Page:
In January, the first reporting period began for the Medicare Access and CHIP Reauthorization Act of 2015’s (MACRA’s) Quality Payment Program, which is inclusive of two payment tracks that eligible Medicare clinicians can take part in that will determine their payment adjustments in future years. Early on in the program, most of these clinicians are expected to participate in the Merit-Based Incentive Payment System (MIPS) track as opposed to the Advanced Alternative Payment Models (APMs) track, according to estimates from the government.
While the intent of this quality outcomes-based program from the federal government is to reward Medicare physicians for demonstrating high-quality care, using technology meaningfully, and improving patient access and engagement, there are those who are skeptical about how it will work. In an interview last fall with Niam Yaraghi, Ph.D., a fellow in the Brookings Institution's Center for Technology Innovation, opined that because of the physician self-reporting involved in MIPS, the system is “an open invitation to cheating.”
Rita Numerof, Ph.D., co-founder and president of St. Louis-based consulting firm Numerof & Associates, where she has 25 years of consulting experience, believes that with the way the MIPS composite score is determined, there are concerns for providers regarding the reliability and validity of specific individual measures as well as weights used to create that composite. Dr. Numerof recently spoke with Healthcare Informatics Managing Editor Rajiv Leventhal about what she is hearing about MIPS so far in 2017, what potential issues could arise, and how the future MACRA landscape looks. Below are excerpts of that discussion.
What are some things you are hearing about physicians reporting to MIPS, just a few months into the first reporting period?
The frustration that I think underlies most of the physicians with whom we work with and talk to is that they are very concerned about the quality of the reporting measure itself. It’s not so much about the reporting per se, but an issue with the validity and accuracy of the reporting, and the amount of bureaucracy associated with it.
The idea behind MIPS is to be able to create one integrated rollup score that can be used to compare physician to physician within a city, a region, and across the state. And the effort was one of two alternatives to replace the problem with the SGR [sustainable growth rate]. So [physicians] liked the fact that they don’t have to worry about confronting the threat of losing a significant portion of their income each year, and that’s good news. With MIPS, you have a cost component, a quality component, a clinical practice improvement component, and the Advancing Care Information [ACI] category, which replaces the old meaningful use, and there are calculations that begin this year for a penalty or payout in 2019. If you look at some of the things that are included in the various components, you get a sense of the complexity and question the validity of the relative comparison.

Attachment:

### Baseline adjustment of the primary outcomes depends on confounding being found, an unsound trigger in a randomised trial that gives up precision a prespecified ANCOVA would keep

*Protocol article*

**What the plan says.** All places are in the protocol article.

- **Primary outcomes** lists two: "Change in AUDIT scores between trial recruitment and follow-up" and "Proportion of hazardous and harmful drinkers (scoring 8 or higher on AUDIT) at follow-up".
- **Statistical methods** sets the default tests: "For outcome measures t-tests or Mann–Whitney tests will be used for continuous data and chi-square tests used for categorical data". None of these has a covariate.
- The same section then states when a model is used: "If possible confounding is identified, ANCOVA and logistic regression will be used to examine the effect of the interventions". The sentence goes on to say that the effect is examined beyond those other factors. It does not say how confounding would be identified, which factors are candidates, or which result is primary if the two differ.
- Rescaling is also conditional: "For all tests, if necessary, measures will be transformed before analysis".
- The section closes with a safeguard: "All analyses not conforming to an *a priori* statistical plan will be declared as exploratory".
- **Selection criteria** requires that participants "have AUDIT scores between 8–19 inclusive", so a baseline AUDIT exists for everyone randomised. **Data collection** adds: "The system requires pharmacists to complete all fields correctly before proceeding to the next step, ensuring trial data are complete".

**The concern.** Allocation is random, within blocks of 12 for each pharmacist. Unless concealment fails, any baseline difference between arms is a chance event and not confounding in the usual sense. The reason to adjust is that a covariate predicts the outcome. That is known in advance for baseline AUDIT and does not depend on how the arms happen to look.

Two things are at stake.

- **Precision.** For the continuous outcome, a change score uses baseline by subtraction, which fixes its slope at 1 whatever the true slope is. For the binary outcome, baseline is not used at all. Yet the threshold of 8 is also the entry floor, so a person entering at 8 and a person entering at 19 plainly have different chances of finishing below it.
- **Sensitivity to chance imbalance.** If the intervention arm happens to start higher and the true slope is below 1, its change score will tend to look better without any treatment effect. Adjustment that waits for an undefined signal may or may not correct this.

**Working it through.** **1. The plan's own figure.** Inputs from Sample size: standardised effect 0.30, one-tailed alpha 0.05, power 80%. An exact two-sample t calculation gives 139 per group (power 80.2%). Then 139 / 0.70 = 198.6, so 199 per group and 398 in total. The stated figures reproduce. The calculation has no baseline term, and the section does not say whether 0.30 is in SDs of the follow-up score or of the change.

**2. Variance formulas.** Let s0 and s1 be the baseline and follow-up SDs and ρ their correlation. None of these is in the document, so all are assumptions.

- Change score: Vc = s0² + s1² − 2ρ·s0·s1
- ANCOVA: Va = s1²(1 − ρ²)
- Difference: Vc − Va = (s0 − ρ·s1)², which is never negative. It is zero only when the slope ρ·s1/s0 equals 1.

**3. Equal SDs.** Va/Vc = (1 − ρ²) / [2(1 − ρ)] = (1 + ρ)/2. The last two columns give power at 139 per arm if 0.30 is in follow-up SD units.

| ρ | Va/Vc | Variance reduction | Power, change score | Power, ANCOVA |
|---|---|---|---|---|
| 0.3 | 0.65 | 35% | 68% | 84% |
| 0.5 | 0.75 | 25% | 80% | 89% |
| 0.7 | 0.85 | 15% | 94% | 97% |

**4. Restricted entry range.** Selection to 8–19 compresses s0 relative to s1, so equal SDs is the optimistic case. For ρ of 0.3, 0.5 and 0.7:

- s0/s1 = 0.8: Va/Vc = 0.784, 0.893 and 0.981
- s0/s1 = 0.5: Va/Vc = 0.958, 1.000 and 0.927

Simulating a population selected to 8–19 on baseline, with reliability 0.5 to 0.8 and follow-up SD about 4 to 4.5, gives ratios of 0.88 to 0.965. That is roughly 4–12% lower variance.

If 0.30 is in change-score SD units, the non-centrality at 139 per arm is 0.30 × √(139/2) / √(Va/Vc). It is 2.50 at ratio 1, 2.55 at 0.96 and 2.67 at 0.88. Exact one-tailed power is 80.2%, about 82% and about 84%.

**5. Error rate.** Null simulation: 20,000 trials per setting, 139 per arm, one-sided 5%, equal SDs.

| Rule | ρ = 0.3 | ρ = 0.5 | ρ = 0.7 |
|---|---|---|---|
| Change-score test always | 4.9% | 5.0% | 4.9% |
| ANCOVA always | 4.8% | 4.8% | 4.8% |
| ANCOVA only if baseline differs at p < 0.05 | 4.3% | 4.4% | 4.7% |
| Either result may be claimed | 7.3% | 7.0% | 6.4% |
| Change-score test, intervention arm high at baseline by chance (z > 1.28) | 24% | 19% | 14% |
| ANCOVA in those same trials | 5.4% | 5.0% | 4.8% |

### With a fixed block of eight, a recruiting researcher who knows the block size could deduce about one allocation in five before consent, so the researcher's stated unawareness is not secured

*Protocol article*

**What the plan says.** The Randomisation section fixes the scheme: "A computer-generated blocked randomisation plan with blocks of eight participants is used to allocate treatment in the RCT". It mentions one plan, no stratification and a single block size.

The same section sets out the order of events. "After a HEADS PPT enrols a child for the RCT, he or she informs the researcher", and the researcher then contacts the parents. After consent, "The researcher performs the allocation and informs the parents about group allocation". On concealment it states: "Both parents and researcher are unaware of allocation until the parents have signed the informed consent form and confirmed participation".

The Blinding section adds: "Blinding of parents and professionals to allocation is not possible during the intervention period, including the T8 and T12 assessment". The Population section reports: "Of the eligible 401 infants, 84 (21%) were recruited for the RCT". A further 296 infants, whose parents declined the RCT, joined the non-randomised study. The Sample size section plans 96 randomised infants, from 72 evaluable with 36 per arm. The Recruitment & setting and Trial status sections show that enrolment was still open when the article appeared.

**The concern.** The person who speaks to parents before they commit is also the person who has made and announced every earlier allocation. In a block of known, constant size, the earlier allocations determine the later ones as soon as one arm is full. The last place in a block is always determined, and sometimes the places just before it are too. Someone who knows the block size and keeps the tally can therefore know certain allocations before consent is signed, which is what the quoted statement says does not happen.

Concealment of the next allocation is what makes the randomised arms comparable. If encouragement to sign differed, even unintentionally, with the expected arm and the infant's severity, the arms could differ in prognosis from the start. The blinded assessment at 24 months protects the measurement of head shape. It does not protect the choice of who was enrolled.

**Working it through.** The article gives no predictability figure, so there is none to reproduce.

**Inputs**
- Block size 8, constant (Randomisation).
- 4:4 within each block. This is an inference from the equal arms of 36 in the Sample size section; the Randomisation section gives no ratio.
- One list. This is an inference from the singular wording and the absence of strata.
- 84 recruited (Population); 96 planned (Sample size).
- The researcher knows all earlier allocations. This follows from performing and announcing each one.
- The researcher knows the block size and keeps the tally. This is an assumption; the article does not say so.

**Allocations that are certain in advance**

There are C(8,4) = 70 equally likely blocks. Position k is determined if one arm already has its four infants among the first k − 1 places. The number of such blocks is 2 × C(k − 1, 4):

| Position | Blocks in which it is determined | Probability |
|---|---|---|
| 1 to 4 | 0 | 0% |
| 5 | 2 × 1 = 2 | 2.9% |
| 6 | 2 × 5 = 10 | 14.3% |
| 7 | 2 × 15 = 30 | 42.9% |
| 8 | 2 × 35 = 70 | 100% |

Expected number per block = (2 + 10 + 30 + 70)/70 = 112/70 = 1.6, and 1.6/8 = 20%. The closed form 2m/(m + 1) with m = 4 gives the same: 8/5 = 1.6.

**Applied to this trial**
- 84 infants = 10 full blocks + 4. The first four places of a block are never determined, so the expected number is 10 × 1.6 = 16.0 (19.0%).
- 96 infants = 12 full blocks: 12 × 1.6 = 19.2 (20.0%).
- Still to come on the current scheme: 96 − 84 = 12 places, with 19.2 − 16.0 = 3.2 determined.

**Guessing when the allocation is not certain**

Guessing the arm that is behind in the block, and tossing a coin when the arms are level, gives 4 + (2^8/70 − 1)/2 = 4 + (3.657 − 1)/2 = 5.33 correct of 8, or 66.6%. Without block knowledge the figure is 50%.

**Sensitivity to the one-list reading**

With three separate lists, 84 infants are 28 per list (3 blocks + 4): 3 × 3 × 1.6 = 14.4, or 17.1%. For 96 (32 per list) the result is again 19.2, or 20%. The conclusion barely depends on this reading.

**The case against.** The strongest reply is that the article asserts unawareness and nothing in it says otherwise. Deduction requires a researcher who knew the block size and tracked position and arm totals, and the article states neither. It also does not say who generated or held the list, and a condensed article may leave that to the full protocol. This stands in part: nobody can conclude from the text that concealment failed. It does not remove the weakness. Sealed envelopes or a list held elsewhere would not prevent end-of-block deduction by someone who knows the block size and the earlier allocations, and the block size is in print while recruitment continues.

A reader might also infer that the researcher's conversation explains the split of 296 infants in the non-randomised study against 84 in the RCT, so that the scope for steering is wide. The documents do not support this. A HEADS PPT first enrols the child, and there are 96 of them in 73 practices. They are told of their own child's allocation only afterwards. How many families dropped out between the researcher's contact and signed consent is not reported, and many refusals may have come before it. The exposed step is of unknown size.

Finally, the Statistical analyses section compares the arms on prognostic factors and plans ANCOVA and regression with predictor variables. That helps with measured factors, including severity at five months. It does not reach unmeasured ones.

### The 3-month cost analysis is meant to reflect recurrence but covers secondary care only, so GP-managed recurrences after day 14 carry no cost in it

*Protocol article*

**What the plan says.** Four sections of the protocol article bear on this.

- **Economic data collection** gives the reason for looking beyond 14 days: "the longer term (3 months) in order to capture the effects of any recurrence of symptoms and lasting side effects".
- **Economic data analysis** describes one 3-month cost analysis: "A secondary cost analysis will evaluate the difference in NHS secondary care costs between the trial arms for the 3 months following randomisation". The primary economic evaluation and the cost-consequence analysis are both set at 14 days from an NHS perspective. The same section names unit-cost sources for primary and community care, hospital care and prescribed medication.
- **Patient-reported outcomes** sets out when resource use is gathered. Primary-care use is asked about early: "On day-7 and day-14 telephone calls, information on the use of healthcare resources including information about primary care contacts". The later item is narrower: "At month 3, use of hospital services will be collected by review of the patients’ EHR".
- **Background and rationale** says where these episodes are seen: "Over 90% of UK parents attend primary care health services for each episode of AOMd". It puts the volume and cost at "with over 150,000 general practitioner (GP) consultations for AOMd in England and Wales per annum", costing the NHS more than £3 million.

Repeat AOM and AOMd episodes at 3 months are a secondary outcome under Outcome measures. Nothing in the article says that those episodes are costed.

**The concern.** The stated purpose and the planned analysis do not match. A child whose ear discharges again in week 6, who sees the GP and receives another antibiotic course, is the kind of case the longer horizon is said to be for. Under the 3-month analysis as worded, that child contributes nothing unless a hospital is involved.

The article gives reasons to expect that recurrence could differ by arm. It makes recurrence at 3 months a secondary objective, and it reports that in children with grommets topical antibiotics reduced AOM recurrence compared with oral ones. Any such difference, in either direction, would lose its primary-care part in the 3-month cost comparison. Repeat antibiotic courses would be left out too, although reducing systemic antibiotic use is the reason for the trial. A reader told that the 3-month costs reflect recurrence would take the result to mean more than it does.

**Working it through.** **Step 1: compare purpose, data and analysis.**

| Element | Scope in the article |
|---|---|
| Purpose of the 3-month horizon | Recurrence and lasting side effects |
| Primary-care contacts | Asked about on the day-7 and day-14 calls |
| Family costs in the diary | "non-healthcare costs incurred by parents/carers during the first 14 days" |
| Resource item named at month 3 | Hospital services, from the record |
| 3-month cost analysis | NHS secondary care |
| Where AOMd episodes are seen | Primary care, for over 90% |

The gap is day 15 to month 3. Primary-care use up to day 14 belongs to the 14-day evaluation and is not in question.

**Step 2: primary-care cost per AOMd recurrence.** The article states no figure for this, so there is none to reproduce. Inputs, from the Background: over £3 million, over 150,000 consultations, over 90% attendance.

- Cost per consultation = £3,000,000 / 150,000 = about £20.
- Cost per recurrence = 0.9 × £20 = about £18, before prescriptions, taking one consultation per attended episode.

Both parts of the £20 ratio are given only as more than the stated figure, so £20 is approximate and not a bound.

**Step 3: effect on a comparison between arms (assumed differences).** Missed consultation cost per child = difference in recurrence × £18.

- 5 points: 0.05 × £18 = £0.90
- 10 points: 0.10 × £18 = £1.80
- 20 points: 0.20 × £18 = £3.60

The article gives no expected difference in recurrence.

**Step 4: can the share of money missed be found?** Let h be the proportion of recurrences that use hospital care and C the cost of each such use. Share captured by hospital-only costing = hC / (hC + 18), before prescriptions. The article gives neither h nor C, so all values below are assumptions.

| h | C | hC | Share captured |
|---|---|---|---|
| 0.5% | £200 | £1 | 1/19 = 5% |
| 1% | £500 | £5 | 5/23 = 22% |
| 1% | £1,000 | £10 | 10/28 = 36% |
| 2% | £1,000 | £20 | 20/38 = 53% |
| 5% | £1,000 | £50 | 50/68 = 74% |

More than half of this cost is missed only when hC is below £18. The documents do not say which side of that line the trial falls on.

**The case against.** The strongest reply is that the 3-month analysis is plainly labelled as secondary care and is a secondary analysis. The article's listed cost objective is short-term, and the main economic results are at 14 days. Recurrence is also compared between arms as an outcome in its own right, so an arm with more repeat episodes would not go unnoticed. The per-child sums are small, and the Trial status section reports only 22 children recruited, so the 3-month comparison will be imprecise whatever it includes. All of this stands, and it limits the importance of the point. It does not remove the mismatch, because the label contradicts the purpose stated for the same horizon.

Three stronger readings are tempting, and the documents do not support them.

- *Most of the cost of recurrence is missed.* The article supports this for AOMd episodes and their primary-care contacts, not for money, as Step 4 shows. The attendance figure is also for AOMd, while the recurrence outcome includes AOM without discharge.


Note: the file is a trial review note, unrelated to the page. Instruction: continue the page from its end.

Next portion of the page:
Rita Numerof, Ph.D.
Can you give an example of this?
Say that [you and I] are both primary care physicians and a patient is deciding which one of us to see. I have chosen to report publicly on the areas that I’m doing a stellar job in and you are doing the same thing for the areas you’re doing great in, but there is no correlation between those [areas] at all, and there are other measures that we are also reporting on that may have no bearing to each other. We get [scores]; maybe I get a 4 and you get a 3.5, but does my score make me better? No, it depends on the elements that go into those scores, and were those elements even relevant to the patient’s choice on how to select a primary care doctor?
On the quality side, which in 2019 will be 60 percent of the total MIPS composite score, each clinician can select six out of 200 different quality measures to report on. So if we are both reporting on something different, how can that be a valid comparison? This is part of the legitimate concern on the part of a lot of doctors. It will be very time consuming and you ultimately don’t know how you will do in the end. So you can do a very good job doing your reporting, and if everyone improves more than you do, you will get dinged. It’s a zero-sum game at the end of the day; there will be winners and losers. There is also an expense for every doctor, which is somewhere between $8,000 and $10,000, and some have actually estimated a lot higher cost for [smaller] practices without support staff to do calculations and reporting. The only thing that is standard and legitimate by way of comparison is the cost piece, since that will be pulled directly out of Medicare claims data.
Does self-reporting also create a problem since clinicians can “game” the system?
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